Discussion in 'Article Discussion' started by Gareth Halfacree, 17 Mar 2016.
Not cheap, sadly.
In the grand scheme of things it really isn't?
You have a custom case, power supply, thunderbolt interface etc. Most thunderbolt devices are typically more expensive than that.
At over £400 I think it is hugely over priced.
Cases and power supplies are not expensive (especially not to hardware manufacturers) and then sure, a little bit extra for the Thunderbolt interface and licence. I cannot believe the BOM is more than £75.
The reason its expensive is because its Razer and no one else has anything like this on the market.
It's nice and all but that price is way over the top.
If you subtract the price of the graphics card you could almost buy a complete system for that price.
They've priced it so high the idea is totally dead, again.
Yes - Thunderbolt DEVICES. This isn't a device, it's an interface with the "device" being sold separately and probably costing you in the region of another £500 for the kind of GPU this is intended for.
If it costs the same price as the device it's going to house then I have to agree with the original poster - in the grand scheme of things that's extremely expensive.
The cost of this is well into bonkers-land! A CPU, motherboard, and RAM (assuming not the highest-end kit) would see you in a bit less than the cost of this, I reckon.
With current pricing, I can't see it being the success they want it to be
As usual most of you seem to have missed the point entirely, this, compared to say speccing an improved GPU in a laptop *IS* cheap. End of. Alienware for example, the difference between the best and worst options GPU wise across their range is just shy of £1000. Even a Desktop number equivalent will wipe the floor with their laptop counterparts, So say the enclosure + a reasonable mid range GPU, it doesn't matter how much whining you do, it will always be considerably cheaper.
The early Thunderbolt multi hard drive storage chassis' were into the thousands, without HDD's. So again, it isn't.
The only purpose I see in such a device would be to add gaming capabilities to a non-gaming laptop, in which case it would most likely be paired with a mid-range GPU.
For the price of that + graphics card you might as well go for a gaming laptop and get it over with, without having to lug an extra box around.
Yeah, just wade right in, fella.
Most people, when attempting to insult most of the contributors in a single thread, would come across as crass, obnoxious asshats. Not you though, you're doing just fine.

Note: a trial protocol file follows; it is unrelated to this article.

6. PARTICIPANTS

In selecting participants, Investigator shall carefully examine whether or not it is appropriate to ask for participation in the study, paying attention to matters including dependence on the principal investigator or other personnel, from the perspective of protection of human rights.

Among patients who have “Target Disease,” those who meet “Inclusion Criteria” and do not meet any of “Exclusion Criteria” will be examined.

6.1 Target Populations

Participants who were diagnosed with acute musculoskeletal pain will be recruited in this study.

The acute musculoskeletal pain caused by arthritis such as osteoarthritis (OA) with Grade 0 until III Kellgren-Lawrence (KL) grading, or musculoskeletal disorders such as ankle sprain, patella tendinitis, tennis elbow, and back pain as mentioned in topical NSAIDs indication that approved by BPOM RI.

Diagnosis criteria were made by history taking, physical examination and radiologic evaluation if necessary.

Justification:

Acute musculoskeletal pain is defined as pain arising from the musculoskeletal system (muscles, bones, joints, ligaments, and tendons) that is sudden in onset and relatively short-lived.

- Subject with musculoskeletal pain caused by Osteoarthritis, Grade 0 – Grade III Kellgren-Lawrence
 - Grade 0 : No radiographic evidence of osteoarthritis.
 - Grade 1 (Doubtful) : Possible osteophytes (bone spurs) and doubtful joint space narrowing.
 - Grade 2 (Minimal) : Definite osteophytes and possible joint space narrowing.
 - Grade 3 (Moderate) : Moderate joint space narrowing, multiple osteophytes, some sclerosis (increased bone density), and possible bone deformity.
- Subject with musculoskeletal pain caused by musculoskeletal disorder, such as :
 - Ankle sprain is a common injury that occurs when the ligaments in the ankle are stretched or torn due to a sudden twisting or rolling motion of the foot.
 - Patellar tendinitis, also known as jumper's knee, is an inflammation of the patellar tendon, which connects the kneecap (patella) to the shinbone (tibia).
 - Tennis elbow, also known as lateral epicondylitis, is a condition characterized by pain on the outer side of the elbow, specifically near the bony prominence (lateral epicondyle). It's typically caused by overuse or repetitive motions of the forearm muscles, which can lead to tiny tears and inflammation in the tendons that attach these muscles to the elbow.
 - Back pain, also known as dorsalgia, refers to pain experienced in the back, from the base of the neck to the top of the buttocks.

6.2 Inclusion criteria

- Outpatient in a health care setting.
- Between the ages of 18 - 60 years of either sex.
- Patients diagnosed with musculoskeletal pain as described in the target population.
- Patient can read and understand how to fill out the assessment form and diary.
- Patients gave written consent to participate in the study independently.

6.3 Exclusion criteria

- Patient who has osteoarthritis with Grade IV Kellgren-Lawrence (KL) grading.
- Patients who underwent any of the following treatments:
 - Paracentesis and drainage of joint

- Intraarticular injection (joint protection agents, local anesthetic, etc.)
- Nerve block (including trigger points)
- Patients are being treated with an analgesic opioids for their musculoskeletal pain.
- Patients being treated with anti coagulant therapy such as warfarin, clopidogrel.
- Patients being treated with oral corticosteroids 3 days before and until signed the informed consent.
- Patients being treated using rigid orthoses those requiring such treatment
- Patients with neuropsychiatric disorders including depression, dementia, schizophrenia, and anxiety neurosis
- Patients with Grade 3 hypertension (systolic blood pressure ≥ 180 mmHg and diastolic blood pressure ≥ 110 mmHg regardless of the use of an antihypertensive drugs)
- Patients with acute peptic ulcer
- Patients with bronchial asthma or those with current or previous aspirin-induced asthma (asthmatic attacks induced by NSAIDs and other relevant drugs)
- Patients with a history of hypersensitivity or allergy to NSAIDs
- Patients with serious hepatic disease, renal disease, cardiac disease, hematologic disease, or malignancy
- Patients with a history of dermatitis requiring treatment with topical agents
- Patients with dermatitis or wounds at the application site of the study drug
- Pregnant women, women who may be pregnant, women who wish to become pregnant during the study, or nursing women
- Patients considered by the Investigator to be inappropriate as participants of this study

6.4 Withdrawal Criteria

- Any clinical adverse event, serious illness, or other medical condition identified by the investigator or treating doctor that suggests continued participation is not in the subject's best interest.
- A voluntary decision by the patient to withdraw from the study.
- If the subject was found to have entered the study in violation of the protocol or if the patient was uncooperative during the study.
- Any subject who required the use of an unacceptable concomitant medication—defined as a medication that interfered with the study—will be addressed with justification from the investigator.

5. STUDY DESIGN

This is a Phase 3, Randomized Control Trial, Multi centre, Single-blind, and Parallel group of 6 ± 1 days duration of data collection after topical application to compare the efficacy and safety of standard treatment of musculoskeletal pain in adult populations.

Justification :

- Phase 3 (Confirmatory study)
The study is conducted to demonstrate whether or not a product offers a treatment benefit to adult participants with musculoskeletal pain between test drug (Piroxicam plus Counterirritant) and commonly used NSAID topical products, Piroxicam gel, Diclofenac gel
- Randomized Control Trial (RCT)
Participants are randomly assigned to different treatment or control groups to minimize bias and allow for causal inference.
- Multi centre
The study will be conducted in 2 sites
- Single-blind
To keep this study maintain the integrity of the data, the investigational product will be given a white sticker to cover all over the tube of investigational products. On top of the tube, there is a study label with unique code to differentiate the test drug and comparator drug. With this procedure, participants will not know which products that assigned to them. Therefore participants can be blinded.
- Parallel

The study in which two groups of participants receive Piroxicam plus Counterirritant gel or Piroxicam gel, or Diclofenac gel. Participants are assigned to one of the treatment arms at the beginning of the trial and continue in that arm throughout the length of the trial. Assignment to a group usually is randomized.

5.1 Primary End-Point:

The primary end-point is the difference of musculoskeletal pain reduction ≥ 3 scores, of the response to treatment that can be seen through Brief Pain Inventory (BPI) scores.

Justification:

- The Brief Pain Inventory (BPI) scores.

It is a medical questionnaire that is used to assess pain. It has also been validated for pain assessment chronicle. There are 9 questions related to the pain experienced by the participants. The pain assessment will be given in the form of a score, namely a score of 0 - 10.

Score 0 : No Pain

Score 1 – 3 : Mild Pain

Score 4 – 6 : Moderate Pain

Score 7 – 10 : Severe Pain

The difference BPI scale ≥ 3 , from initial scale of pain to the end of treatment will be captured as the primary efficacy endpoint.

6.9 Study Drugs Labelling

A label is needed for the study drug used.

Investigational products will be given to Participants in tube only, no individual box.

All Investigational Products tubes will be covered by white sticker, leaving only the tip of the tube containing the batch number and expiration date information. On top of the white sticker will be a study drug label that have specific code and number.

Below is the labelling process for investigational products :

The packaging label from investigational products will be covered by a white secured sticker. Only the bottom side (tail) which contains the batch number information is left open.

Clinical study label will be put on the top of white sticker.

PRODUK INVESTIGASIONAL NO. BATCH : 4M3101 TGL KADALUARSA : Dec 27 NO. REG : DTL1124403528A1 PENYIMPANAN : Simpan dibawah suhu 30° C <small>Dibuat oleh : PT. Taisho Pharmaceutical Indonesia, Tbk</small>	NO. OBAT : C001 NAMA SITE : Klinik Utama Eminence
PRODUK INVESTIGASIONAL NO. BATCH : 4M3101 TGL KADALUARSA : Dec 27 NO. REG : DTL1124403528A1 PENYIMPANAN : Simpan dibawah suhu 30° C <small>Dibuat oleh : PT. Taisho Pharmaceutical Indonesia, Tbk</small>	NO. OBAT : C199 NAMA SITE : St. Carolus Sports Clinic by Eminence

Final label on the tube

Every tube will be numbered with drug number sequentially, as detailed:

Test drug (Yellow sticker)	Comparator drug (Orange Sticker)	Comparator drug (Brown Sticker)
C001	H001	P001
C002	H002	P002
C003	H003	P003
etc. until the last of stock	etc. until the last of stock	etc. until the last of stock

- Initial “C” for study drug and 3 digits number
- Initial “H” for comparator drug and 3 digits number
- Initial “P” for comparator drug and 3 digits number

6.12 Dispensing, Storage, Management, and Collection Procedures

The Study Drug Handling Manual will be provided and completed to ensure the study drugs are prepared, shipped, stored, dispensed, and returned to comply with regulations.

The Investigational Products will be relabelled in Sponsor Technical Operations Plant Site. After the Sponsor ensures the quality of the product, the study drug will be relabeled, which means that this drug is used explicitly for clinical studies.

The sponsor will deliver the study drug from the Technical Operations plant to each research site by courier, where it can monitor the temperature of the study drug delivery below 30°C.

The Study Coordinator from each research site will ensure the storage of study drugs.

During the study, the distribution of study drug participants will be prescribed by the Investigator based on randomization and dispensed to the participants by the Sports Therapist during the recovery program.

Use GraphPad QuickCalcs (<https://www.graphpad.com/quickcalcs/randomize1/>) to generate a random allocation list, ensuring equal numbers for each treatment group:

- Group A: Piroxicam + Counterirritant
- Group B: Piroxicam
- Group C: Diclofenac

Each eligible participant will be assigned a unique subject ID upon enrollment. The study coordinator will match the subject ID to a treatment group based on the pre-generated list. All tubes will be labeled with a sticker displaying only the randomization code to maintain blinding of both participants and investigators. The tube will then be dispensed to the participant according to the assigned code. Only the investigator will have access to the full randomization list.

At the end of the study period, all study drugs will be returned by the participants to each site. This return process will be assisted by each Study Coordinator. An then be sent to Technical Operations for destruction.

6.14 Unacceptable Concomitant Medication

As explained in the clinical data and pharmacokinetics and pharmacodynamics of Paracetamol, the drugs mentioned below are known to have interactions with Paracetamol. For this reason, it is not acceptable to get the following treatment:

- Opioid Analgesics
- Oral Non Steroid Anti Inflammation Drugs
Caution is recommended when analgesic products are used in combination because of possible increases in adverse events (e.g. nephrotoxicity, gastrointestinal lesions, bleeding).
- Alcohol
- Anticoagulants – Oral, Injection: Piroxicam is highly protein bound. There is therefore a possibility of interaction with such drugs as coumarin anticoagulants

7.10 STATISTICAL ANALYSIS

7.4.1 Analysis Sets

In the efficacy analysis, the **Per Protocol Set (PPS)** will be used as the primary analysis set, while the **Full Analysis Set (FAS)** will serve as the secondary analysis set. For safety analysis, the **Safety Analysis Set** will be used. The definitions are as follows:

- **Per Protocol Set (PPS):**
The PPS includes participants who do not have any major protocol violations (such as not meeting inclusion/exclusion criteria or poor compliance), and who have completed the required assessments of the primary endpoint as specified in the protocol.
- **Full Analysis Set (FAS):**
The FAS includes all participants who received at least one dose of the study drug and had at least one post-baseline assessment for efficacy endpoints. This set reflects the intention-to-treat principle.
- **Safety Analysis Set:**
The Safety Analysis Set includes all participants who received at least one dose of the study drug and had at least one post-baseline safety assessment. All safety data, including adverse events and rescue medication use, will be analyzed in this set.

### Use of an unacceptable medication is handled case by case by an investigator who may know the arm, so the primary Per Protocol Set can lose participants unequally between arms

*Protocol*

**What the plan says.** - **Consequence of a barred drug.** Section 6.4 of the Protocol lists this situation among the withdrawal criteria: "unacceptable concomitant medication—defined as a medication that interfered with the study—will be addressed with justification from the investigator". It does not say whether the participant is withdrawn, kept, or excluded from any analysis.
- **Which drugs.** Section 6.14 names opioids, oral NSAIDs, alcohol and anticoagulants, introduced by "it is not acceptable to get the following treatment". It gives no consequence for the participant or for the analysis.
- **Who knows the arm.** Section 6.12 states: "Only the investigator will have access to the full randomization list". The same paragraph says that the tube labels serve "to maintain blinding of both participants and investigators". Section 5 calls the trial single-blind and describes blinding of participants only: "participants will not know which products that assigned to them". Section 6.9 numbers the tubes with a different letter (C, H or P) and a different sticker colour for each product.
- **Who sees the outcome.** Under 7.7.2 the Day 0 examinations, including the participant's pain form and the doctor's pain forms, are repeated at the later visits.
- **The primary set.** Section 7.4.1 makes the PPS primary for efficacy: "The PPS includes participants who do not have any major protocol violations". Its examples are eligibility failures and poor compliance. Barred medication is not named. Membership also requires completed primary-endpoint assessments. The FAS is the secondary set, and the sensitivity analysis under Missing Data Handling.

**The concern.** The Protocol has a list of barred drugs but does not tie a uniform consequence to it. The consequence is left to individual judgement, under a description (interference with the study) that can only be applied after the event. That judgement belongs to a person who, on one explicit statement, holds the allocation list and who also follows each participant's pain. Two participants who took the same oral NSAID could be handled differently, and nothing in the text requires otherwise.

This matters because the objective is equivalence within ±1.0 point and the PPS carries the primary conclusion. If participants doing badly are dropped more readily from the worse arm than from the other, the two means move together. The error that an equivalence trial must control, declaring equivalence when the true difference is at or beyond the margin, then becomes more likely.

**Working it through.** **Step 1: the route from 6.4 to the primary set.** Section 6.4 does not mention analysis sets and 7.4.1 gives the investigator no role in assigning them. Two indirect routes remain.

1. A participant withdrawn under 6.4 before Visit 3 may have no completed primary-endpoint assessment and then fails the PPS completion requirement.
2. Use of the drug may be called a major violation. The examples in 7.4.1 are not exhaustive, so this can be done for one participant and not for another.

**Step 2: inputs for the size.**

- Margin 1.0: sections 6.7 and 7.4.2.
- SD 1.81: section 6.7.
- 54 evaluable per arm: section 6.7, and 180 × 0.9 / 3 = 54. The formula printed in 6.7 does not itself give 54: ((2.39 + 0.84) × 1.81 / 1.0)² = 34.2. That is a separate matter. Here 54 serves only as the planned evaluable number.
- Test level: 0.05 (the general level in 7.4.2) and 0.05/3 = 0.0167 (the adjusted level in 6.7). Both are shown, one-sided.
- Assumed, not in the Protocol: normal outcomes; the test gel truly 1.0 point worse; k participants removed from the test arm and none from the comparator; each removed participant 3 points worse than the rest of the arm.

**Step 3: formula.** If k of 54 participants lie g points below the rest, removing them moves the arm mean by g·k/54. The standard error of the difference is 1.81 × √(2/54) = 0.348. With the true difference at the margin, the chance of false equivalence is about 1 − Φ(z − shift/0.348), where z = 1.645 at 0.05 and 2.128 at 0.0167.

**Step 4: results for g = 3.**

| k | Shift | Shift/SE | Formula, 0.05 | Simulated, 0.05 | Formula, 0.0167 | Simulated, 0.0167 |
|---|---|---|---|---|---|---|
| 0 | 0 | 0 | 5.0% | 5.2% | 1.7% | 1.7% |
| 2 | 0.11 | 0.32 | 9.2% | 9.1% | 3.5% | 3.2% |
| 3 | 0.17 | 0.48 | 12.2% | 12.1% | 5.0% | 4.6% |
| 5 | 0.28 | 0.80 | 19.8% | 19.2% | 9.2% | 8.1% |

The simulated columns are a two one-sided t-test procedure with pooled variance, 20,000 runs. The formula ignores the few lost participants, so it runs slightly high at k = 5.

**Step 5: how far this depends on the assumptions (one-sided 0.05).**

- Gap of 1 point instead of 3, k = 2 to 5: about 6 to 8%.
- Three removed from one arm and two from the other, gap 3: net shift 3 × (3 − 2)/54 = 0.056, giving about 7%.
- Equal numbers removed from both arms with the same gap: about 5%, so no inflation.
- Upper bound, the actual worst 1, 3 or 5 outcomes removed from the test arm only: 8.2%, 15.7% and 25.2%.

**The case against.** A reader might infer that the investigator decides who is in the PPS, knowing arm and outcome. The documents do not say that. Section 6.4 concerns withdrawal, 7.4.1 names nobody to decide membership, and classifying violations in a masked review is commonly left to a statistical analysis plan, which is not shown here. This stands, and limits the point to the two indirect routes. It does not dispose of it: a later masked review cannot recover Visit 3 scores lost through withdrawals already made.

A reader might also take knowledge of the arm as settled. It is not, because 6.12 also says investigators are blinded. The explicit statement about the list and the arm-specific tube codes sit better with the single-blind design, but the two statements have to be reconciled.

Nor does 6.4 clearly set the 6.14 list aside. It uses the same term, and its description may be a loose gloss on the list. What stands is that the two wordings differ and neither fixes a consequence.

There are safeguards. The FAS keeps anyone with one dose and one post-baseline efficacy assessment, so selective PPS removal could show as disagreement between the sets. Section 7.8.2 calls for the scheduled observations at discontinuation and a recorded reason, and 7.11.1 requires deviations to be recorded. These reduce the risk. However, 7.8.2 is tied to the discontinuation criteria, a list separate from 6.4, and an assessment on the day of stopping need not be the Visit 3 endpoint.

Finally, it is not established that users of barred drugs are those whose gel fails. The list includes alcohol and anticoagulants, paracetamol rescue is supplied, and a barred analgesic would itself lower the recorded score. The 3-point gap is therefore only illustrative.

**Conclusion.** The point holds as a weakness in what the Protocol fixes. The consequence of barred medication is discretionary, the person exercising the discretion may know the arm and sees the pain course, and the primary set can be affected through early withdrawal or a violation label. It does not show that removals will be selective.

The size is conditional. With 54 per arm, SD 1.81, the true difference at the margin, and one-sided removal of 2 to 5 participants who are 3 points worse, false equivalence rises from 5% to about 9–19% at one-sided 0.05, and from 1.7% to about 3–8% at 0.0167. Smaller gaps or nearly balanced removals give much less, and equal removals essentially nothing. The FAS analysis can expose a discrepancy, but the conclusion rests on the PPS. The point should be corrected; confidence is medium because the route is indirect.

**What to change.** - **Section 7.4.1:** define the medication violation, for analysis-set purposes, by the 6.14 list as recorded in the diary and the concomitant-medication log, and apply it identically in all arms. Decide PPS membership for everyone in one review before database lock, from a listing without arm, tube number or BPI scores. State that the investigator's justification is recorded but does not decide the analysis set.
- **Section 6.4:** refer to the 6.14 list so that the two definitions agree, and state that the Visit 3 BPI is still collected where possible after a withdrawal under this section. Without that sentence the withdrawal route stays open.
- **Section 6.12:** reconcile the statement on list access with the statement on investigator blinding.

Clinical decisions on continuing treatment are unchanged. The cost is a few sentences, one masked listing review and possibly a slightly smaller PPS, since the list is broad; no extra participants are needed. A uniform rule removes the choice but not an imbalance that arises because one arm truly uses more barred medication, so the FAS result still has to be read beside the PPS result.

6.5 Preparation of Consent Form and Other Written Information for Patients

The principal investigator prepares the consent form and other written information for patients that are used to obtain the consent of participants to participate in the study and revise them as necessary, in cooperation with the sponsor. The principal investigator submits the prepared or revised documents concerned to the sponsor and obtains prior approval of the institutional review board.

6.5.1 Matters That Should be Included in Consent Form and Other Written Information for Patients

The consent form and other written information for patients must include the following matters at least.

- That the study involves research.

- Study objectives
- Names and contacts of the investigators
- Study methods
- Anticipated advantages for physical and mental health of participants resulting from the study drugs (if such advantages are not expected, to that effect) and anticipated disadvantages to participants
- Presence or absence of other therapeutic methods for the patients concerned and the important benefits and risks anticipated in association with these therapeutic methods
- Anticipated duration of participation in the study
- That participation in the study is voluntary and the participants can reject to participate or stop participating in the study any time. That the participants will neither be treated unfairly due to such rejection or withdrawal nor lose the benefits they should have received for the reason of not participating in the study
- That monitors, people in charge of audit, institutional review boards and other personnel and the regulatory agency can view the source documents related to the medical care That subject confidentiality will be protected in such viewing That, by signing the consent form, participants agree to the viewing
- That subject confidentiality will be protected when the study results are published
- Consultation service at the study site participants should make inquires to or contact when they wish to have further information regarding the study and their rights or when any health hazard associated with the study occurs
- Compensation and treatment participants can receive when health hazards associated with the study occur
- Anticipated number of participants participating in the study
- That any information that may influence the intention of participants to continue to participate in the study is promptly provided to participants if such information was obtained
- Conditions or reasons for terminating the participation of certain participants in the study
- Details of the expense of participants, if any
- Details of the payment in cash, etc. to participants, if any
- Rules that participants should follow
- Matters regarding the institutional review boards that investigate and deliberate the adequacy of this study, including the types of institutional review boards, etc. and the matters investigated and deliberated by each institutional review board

Yes. Lug the box around. It'd be like me lugging my henge dock around.
Most people don't tend to need/want to game whilst on the move, so they make use of one of these as a dock (Ethernet, 4 USB ports, audio yada yada) and only need to plug it in with 2 cables, a thunderbolt and a power lead. Meaning any peripherals stay plugged in and no faffing about unplugging them everyday come commute time.
When it does come round to gaming time, they're not plagued by crappy integrated GPU's that struggle to run web media, instead they too can have hardware that's semi capable. How is that concept hard to grasp?
Not everybody wants a desktop of any size (case in point, a family member of mine who spends 260 days a year flitting round the world on planes because of work) as it isn't practical for them.
Unless I'm likely to meet them in person, where they will immediately realise i'm abrupt on or off the internet, I honestly don't care, if they get insulted by me in this manner, god help them in the real world.
I'd expect a graphics card included for that.
This one is a bit more reasonable.
/waits for the $100 TW/Chinese alternative.
Then why not just buy a worse option GPU wise laptop and a SFF desktop PC?
I get the reason for wanting to transform a laptop into a full on gaming rig but for north of £400 you could probably build a SFF system instead, minus the GPU obviously.
Playing devil's advocate for a moment, there's a lot to be said for the single-device approach. If I have a single device, then: it always has all my files; it always has all my software; I only need pay for one licence for each per-install application; I only have one machine to maintain. If I have two devices, then: I have to synchronise files between the devices; the devices may not have the exact same software installed; I may have to pay for two licences for some packages; and I've doubled my maintenance.
There are advantages to the two-device approach, of course, the biggest of which is that if Device A dies I can be working on Device B while I'm fixing it.
For me, though, having just one device that does everything is the holy grail. It's why I'm so interested by Ubuntu's convergence feature, 'cos if I had a smartphone I could dock and turn into a desktop - and possibly a tablet and a laptop while we're at it, Asus FonePad or PadFone or whichever way around that was - then I'd be a happy chappy. Sadly, the tech ain't there yet, but in five or ten years? S'perfectly possible that I'll be doing everything from a multirole converged mobile.
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